Thefts USA

Is art still a safe bet for investors?

As research from the last crisis shows, when investor confidence evaporates, all assets start to correlate, something many art market insiders like to forget

Bucking the trend: the volume of art sales has been unaffected by stock market turbulence

The financial crisis that started in 2008 has returned to haunt the art market once again, just when a run of good auction results was reassuring collectors and investors (the contemporary sales in London in June raised £200m over three evenings alone). July’s most recent ArtTactic US & European Confidence Indicator (a proprietary index that every six months polls a sample of 130 key international collectors, curators, auction houses, dealers and art advisers) saw an 8.3% increase in the first six months of 2011, the fifth consecutive rise from its low in November 2008. At the same time, those polled showed a strong divergence between their outlook for the wider economy and for the art market, a trend similar to what we saw in November 2007 and May 2008.

But does this divergence mean art experts are in denial, or that art is increasingly being perceived as a safe asset in an otherwise risky world? Or are we in a market scenario like that of autumn 2007, when the art market steamed ahead for another 12 months despite the brewing banking crises and the collapse of British bank Northern Rock? As in 2007, we might not yet have seen the true extent of the iceberg that we are about to crash into.

Same difference?

So what has happened to the art market since Lehman Brothers was declared bankrupt in September 2008? The downturn had an immediate impact on auction turnover, which dropped 81% between May 2008 and May 2009. The auction prices of the market’s previous favourites—such as Damien Hirst, Jeff Koons and Takashi Murakami—came under severe pressure in the months that followed, with certain works dropping more than 50% in value.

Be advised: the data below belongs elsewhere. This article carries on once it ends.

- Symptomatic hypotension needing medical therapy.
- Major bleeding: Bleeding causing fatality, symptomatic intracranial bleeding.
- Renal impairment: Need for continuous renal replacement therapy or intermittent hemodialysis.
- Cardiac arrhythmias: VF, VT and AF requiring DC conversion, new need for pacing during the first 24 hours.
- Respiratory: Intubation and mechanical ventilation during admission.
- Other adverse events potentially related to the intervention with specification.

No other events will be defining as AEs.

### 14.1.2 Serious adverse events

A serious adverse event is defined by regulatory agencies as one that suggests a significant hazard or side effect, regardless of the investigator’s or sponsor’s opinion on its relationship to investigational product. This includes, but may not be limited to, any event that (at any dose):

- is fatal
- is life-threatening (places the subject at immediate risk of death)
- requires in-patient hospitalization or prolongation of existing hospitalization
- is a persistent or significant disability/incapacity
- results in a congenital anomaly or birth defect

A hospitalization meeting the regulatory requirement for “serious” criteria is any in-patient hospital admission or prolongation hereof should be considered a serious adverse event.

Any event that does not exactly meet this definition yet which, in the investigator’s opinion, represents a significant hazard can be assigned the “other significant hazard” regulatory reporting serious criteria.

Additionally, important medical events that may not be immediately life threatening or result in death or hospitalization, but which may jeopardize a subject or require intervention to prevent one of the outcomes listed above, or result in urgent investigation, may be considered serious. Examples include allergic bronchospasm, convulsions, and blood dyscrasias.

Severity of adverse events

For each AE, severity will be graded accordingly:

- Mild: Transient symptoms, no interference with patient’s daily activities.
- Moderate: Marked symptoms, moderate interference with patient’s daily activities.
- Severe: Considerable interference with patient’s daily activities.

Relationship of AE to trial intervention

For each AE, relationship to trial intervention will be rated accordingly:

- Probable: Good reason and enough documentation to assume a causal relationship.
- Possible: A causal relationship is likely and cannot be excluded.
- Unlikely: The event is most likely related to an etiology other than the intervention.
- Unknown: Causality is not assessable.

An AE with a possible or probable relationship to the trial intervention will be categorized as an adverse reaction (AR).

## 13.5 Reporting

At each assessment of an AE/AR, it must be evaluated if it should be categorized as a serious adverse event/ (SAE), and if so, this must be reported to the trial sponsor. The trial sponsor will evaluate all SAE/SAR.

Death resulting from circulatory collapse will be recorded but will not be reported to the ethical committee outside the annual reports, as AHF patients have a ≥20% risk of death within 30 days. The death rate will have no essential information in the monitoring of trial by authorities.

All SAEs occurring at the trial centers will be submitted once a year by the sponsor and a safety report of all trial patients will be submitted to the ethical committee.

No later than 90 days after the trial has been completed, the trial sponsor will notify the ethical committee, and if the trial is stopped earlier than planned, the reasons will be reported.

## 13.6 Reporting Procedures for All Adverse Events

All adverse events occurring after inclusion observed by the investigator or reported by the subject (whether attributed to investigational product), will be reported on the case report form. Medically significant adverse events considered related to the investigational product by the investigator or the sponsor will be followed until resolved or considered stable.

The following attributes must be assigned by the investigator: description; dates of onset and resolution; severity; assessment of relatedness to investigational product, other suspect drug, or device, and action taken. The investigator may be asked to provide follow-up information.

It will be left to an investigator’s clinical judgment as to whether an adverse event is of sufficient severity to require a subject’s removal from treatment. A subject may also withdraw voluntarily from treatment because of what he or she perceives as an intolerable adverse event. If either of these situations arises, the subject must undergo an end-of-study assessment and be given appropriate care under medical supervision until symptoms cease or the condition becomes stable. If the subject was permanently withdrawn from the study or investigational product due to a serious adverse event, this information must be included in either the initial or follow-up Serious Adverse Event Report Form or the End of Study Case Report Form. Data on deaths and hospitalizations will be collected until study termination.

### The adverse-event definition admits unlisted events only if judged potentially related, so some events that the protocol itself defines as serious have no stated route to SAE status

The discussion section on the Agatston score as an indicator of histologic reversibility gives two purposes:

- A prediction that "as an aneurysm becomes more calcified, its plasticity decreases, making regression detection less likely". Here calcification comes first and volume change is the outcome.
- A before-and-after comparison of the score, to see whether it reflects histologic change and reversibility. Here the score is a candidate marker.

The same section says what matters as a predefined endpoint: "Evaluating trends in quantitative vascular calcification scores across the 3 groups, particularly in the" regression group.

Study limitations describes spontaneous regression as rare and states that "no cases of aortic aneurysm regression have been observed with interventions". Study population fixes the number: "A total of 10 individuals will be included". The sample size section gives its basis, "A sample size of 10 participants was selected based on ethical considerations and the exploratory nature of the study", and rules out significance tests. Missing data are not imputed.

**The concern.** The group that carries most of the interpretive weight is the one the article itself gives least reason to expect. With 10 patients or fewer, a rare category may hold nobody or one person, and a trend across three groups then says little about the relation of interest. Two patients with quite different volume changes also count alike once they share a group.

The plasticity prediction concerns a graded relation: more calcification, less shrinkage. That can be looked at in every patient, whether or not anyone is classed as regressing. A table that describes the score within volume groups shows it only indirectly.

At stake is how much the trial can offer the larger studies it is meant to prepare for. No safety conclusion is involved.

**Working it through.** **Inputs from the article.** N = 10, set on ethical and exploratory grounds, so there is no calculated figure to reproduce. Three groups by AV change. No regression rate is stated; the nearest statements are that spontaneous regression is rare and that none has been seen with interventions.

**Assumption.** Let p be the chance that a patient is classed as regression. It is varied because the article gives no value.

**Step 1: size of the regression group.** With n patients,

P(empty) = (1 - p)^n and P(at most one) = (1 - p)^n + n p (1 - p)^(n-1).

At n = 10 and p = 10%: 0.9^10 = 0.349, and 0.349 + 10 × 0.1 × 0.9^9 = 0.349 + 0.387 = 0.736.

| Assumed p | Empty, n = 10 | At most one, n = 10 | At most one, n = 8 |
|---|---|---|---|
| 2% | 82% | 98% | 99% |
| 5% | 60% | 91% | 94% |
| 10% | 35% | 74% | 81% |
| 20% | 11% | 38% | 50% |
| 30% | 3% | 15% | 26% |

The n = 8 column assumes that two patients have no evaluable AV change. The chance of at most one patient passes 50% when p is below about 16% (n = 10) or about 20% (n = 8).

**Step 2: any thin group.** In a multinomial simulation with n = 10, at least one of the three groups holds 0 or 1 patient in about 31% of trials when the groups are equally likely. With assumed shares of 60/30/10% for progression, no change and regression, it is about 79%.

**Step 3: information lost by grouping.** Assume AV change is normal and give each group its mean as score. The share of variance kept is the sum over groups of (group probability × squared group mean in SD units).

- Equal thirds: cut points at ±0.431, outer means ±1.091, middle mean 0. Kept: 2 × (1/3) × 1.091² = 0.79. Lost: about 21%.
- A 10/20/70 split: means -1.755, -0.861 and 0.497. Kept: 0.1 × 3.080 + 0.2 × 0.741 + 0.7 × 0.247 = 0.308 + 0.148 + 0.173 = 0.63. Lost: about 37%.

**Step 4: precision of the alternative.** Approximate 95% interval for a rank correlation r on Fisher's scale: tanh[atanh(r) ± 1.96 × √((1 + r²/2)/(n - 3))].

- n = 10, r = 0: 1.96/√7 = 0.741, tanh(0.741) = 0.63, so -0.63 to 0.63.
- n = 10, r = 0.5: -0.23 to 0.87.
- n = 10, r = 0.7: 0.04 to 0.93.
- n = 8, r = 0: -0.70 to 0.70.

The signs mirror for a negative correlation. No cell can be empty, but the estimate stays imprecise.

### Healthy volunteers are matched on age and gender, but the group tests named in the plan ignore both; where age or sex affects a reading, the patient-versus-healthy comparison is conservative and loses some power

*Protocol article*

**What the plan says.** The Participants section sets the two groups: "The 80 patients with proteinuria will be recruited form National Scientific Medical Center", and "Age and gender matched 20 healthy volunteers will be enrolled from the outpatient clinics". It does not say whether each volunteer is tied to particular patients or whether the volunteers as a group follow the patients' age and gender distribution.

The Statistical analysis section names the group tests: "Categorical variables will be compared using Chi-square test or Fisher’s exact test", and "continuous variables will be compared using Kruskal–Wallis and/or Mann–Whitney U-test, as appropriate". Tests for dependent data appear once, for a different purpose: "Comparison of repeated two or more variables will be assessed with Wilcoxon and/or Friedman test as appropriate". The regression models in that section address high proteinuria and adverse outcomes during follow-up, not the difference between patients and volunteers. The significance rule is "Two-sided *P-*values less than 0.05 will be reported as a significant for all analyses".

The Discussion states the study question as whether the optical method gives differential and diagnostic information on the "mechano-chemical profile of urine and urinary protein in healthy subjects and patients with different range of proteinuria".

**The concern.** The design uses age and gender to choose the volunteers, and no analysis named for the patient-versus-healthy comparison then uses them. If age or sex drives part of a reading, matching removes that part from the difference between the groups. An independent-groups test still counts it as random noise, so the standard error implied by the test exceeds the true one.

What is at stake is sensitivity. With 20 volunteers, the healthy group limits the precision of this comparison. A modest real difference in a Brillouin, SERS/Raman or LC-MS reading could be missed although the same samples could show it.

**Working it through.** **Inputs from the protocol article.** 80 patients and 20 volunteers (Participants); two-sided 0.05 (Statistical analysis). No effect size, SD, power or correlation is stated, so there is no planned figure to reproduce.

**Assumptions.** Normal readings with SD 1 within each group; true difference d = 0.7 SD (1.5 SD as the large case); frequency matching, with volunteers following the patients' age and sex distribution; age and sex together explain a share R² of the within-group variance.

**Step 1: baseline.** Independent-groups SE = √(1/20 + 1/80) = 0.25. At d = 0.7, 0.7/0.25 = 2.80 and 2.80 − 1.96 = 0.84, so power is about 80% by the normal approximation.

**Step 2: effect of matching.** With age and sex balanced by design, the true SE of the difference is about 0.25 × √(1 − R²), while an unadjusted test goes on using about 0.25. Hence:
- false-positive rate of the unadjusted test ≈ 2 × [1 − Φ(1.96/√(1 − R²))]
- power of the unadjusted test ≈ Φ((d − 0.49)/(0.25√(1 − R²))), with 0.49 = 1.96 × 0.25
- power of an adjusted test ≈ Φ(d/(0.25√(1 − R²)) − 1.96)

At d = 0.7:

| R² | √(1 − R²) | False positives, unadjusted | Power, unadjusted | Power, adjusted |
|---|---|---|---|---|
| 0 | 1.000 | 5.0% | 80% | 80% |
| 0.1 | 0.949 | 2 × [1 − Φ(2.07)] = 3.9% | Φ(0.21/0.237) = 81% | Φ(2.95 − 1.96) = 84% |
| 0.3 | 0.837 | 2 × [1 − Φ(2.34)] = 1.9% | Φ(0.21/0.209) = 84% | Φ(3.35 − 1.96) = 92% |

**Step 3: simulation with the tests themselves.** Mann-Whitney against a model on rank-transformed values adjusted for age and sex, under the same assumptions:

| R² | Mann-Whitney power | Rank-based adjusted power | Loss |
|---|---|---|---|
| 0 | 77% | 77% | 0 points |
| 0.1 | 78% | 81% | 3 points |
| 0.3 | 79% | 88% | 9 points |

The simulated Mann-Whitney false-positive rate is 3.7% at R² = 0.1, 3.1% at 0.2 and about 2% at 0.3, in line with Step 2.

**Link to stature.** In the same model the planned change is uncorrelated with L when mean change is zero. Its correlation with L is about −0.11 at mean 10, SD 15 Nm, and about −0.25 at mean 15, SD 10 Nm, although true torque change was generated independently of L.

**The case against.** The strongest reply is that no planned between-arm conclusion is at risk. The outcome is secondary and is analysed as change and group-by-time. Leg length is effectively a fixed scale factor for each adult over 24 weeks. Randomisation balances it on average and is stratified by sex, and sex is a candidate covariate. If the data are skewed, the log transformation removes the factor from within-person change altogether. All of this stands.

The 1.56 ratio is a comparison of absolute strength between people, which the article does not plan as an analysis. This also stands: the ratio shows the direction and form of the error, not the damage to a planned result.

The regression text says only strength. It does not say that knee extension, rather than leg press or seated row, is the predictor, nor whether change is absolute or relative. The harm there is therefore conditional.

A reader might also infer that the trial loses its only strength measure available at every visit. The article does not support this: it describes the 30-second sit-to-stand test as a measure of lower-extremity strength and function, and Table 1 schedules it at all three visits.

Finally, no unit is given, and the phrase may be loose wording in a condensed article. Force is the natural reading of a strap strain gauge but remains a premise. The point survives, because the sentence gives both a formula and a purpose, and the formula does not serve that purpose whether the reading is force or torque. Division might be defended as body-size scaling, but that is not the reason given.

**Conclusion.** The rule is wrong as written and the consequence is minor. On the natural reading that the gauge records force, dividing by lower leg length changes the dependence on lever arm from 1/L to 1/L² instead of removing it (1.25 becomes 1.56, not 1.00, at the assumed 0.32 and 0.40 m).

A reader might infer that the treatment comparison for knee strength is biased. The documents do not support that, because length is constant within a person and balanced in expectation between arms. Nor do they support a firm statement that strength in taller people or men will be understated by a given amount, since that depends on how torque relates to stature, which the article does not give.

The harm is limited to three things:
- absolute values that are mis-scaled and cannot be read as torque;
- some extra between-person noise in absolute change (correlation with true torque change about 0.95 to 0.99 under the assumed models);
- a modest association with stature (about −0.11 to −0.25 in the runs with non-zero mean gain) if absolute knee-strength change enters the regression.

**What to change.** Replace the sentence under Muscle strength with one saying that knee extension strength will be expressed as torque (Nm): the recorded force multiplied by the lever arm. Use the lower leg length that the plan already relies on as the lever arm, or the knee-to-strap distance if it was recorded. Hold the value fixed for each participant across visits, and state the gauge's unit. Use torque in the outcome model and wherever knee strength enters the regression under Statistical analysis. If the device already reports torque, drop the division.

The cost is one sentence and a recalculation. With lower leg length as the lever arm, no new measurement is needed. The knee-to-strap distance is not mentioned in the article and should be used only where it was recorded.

For the more established post-war artists, such as Andy Warhol, the downturn was short-lived, however. In November 2009, one of Warhol’s serial compositions, 200 One Dollar Bills, 1962, achieved $39m (excluding buyer’s premium) against a pre-sale estimate of $8m to $12m, and the following 12 months proved to be one of the best years in the Warhol market’s history. The success of the Yves Saint Laurent sale in February 2009 also showed that high-end works with exceptional provenance were still in great demand despite the financial turmoil.

Since 2008, the post-war and contemporary art auction market has narrowed, focusing on a smaller number of established, blue-chip artists such as Warhol, Roy Lichtenstein, Francis Bacon, Cy Twombly, Jean-Michel Basquiat and Willem de Kooning, who sometimes seem to dominate the salerooms. Their market share of the evening sales turnover has increased from 46% in May 2008 to 63% in May 2011. The number of individual artists in the evening sales has been reduced from an average of 53 in 2008 to 41 in 2010 and 2011.

There is also another factor, which is different this time around, and that is the rapid and potential growth of the Eastern markets, with all hopes pinned on China as it increases its global art market turnover.

Whether or not the dramatic rise of this market over the past three years will make up for reduced sales elsewhere remains to be seen. But the increasing focus of western dealers, galleries and auction houses on courting and cultivating the growing number of Chinese art buyers suggests this is the expectation.

Although we are not in the same art market “bubble” of 2008, as we saw then, the more fashionable, cutting-edge contemporary art market could still be vulnerable to another economic downturn, due to lack of market consensus and art historical validation. Even the top end of the art market might not be quite as safe as investors would like to think if the economic crisis escalates further.

As research from the last crisis shows, when investor confidence evaporates, all assets start to correlate, something many art market insiders like to forget. There is also a human aspect to this: as much as investors would like to diversify away from paper currencies, sovereign debt and bank stocks at the moment, it is questionable whether investing in luxury assets such as art would send the right signal in times of increasing unemployment, mass riots and economic austerity.

The writer is the founder and managing director of ArtTactic

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